Modelling spatial contrast sensitivity functions for chromatic and luminance-modulated gratings

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Abstract

We extended our detection model of achromatic spatial vision (Rovamo, J., Mustonen, J., and Nasanen, R. (1994a). Modelling contrast sensitivity as a function of retinal illuminance and grating area. Vision Research, 34, 1301-1314) to colour vision by taking into account the fact that due to the spatio-chromatic opponency of retinal ganglion cells and dorsal lateral geniculate nucleus (dLGN) neurons, equiluminous chromatic gratings are not affected by precortical lateral inhibition. We then tested the extended model by using Mullen's experimental data (Mullen, K. J. (1985). The contrast sensitivity of human color vision to red-green and blue-yellow chromatic gratings. Journal of Physiology, 359, 381-400). The band-pass shape of the spatial contrast sensitivity function for luminance-modulated green and yellow gratings transformed to a low-pass shape, resembling the chromatic spatial contrast sensitivity function for red-green and blue-yellow equiluminous gratings, when the effect of precortical lateral inhibition on grating contrast was computationally removed by dividing luminance contrast sensitivities by spatial frequency (i.e. by af, where a = 1°). After the removal of this direct effect of lateral inhibition, there still remained a residual shape difference between the spatial contrast sensitivity functions for chromatic and luminance gratings. It was due to indirect reduction of grating visibility by quantal noise high-pass filtered by precortical lateral inhibition. When this indirect effect of quantal noise was also removed, contrast sensitivity for luminance gratings was about twice the sensitivity for chromatic gratings at all spatial frequencies. This was evidently due to the fact that the chromatic contrast of the equiluminous grating at the opponent stage (Cole, G. R., Hine, T. and McIihagga, W. (1993). Detection mechanisms in L-, M-, and S-cone contrast space. Journal of the Optical Society of America A, 10, 38-51) was about half of the luminance contrast of either of its chromatic component. Thus, if the contrast of the equiluminous chromatic grating were not expressed as the Michelson contrast of one chromatic component grating against its own background (Mullen, K. J. (1985). The contrast sensitivity of human color vision to red-green and blue-yellow chromatic gratings. Journal of Physiology, 359, 381-400) but as chromatic contrast at the opponent stage, contrast sensitivity would be the same for chromatic and luminance gratings.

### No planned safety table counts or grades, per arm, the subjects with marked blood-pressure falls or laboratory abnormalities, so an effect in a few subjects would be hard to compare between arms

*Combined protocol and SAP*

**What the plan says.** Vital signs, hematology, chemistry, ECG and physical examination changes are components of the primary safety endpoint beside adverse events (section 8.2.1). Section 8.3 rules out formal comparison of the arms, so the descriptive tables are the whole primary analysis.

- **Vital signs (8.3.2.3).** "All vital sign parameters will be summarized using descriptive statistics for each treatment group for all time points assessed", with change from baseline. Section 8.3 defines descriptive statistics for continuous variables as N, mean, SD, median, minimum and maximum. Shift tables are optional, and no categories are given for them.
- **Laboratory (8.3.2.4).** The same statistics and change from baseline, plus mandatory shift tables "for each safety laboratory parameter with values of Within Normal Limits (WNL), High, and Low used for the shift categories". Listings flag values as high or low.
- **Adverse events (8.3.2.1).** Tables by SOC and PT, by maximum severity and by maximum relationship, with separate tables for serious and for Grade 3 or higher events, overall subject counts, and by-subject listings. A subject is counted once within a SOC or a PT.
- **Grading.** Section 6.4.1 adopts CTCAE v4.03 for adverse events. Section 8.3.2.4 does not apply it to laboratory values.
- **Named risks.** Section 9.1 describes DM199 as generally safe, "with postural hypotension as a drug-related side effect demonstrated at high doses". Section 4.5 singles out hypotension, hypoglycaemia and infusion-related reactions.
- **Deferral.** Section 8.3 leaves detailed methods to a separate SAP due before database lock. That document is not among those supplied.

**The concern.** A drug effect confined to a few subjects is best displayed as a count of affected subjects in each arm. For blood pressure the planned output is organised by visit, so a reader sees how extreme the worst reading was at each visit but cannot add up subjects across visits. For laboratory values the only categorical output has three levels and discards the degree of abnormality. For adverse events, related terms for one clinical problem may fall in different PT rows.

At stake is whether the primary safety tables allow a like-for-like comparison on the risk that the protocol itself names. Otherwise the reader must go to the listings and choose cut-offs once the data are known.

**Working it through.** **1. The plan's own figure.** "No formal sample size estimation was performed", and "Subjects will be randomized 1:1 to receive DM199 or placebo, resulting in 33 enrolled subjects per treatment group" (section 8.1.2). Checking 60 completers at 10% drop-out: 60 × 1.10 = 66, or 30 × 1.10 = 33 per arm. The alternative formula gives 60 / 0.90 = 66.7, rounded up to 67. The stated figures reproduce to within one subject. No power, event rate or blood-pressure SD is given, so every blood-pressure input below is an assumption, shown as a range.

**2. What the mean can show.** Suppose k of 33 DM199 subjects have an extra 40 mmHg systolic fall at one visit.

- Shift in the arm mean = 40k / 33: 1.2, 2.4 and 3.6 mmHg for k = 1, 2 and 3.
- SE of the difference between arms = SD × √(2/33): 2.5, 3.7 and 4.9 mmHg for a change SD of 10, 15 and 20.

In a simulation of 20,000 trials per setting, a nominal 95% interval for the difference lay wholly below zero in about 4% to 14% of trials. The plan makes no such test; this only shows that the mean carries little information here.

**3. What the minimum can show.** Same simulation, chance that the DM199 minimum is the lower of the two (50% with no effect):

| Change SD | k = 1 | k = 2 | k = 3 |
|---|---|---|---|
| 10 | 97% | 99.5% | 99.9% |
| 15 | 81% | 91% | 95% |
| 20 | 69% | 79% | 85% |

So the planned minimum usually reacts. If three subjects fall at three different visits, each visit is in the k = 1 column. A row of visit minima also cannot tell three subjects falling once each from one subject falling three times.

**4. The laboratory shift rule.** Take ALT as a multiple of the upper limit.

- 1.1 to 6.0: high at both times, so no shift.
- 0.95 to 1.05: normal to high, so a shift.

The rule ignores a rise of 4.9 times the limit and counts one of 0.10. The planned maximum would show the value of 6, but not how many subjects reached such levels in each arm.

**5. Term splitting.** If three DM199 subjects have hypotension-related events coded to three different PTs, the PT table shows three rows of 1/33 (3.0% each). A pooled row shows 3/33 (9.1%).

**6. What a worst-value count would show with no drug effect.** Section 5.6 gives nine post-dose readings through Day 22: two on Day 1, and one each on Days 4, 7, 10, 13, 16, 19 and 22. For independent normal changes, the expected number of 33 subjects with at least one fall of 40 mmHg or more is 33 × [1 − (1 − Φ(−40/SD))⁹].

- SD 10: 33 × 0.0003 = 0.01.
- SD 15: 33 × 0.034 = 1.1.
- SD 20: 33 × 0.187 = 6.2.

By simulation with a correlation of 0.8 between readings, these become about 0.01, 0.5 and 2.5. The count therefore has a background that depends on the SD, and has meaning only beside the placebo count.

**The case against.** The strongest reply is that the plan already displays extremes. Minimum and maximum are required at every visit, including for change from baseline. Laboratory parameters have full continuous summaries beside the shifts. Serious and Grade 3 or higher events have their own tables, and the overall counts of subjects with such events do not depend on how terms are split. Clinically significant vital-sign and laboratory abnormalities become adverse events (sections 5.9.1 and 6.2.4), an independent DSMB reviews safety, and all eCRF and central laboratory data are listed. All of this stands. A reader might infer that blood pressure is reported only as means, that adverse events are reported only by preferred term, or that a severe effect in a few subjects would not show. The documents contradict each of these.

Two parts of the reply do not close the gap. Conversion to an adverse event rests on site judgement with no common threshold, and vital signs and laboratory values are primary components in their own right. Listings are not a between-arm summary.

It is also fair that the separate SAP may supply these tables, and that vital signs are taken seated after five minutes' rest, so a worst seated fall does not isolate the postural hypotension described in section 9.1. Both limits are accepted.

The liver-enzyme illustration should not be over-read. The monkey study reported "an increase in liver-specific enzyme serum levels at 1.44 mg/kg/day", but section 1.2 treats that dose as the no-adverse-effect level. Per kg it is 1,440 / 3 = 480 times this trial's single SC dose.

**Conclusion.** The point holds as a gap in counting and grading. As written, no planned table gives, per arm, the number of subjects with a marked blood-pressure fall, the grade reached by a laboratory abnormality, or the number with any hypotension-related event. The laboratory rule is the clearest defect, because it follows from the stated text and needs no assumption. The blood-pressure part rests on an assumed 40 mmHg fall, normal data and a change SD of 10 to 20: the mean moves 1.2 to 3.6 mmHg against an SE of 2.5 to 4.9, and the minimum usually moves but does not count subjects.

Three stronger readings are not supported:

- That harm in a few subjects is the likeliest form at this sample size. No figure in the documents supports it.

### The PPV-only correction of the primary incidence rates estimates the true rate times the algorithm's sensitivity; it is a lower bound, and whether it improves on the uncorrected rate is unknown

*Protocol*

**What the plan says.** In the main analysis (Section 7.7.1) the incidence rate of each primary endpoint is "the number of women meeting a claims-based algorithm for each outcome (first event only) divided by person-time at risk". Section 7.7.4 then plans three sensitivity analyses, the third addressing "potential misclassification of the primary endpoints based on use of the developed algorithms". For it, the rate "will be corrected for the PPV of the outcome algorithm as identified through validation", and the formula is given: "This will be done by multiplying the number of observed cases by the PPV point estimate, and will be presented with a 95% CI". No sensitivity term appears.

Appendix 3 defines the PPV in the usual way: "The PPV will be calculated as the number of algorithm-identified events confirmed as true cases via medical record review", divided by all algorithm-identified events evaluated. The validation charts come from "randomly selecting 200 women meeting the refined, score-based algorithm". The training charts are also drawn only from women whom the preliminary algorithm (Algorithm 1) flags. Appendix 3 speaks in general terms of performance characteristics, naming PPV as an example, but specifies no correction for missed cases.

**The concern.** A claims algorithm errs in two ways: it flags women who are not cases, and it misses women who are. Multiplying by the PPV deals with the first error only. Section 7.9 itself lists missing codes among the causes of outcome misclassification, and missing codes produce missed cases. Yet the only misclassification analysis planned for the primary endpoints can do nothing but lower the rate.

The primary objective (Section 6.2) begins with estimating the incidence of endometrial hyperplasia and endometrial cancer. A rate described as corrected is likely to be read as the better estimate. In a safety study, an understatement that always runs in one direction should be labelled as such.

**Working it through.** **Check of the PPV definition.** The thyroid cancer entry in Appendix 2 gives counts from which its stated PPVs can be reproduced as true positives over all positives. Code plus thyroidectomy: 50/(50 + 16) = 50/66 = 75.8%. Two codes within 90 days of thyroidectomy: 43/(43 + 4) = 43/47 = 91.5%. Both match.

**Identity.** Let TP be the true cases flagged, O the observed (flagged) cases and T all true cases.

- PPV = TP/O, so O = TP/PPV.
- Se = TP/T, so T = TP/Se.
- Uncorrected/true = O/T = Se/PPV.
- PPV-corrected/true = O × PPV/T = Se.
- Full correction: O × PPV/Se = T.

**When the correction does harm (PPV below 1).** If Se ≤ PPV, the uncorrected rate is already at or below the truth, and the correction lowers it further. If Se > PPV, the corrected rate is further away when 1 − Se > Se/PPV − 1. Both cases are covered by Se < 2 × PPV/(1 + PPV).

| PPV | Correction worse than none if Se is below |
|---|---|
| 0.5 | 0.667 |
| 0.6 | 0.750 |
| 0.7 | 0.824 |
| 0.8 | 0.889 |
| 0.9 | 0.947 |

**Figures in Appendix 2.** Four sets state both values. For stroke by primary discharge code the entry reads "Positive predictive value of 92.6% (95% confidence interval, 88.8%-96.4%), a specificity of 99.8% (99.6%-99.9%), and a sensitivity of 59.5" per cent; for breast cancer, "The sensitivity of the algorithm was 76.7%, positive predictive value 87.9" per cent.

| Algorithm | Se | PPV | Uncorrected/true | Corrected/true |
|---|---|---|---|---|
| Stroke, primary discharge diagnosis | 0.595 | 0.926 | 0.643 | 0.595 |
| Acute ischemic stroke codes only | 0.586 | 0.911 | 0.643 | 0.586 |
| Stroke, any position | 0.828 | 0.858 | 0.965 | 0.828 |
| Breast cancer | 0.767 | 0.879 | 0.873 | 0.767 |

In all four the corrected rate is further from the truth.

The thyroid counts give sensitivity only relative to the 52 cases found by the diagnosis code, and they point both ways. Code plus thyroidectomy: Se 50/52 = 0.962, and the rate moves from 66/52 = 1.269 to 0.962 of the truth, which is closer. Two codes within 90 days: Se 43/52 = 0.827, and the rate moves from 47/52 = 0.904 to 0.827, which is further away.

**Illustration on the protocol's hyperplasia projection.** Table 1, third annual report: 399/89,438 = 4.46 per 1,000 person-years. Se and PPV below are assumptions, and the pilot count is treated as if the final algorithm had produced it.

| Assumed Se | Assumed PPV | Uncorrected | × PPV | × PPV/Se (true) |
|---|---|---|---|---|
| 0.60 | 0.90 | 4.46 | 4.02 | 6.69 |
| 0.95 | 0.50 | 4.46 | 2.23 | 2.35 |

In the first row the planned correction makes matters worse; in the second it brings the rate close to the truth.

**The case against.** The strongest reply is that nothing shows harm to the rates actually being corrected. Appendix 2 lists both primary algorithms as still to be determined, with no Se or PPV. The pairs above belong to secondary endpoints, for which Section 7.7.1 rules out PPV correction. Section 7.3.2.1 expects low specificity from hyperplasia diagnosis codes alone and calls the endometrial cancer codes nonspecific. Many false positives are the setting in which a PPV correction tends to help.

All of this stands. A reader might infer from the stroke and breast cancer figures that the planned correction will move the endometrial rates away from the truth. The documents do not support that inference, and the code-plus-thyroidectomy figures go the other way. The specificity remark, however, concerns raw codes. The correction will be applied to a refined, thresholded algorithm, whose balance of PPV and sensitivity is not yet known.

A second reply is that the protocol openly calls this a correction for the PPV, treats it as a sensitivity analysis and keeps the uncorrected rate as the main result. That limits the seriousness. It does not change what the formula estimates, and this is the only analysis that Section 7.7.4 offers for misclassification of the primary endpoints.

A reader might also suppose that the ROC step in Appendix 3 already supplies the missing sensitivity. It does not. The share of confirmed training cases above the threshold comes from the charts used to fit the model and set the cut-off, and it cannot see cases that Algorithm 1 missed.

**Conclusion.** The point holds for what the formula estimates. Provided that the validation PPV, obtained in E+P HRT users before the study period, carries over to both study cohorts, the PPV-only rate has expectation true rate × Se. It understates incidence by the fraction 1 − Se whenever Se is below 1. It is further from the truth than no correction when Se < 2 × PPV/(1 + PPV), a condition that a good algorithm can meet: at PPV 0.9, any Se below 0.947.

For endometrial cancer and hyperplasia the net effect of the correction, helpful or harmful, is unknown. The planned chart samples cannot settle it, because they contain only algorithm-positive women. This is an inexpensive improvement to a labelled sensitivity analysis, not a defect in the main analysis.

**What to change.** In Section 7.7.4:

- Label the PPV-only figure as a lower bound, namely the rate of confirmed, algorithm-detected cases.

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Rovamo, J. M., Kankaanpää, M. I., & Kukkonen, H. (1999). Modelling spatial contrast sensitivity functions for chromatic and luminance-modulated gratings. Vision Research, 39(14), 2387–2398. https://doi.org/10.1016/S0042-6989(98)00273-9

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